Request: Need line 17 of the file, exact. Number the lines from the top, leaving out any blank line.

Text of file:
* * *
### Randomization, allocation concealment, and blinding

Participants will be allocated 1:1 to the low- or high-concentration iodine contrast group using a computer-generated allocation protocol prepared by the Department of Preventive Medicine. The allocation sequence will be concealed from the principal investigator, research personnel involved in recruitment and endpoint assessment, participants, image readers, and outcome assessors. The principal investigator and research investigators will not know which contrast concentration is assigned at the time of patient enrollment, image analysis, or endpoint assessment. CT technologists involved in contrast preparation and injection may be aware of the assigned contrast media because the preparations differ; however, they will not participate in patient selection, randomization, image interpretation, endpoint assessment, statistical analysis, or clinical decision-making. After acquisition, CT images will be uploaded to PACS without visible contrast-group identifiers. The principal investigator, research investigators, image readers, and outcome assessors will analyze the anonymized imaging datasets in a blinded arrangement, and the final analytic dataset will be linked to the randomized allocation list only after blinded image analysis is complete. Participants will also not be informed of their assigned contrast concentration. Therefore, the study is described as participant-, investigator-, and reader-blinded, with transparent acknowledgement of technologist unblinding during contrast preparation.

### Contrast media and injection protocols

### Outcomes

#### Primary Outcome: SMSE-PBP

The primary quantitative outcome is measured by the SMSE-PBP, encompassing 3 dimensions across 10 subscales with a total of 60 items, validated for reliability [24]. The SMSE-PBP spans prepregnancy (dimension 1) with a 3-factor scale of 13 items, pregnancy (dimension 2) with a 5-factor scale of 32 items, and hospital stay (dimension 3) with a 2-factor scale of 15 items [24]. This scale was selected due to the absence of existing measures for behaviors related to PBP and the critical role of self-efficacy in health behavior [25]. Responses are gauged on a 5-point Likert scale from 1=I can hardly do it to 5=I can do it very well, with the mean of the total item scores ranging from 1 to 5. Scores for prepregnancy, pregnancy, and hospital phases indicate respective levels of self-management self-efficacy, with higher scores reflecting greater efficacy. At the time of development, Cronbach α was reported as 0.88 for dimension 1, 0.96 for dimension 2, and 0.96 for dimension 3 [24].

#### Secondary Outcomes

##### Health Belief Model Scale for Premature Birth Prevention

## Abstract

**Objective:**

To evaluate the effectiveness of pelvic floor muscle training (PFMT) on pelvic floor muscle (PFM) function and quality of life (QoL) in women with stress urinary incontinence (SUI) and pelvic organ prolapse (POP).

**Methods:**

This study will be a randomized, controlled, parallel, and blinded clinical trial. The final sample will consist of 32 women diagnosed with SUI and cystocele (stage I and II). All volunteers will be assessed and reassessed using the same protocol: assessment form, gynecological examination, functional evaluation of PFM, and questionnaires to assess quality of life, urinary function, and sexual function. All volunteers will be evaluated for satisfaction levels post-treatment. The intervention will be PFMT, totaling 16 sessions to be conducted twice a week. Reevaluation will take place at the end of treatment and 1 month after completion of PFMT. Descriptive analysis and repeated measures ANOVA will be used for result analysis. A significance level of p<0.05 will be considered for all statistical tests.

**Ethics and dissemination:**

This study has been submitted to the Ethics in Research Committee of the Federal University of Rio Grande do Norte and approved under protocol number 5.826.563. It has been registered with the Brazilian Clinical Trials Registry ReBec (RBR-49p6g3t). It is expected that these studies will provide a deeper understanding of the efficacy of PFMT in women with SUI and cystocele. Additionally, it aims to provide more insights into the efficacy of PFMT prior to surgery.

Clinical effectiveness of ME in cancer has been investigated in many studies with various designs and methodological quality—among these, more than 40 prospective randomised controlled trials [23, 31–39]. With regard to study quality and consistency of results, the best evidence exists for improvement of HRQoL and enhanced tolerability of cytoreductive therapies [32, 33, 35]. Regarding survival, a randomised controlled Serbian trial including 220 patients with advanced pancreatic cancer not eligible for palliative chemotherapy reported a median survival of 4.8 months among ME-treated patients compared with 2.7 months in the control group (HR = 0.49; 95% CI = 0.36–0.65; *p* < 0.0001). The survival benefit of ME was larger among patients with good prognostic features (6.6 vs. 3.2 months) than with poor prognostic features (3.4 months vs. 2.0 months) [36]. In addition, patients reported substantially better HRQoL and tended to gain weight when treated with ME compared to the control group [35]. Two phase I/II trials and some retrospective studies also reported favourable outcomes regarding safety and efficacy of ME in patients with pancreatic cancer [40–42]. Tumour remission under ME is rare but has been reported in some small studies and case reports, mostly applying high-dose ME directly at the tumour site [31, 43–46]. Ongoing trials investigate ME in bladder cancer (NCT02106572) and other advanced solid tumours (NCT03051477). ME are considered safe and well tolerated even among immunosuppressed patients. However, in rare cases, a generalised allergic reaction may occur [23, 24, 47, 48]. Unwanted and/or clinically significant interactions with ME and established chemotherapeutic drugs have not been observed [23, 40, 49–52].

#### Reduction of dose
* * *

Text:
#### Reduction of dose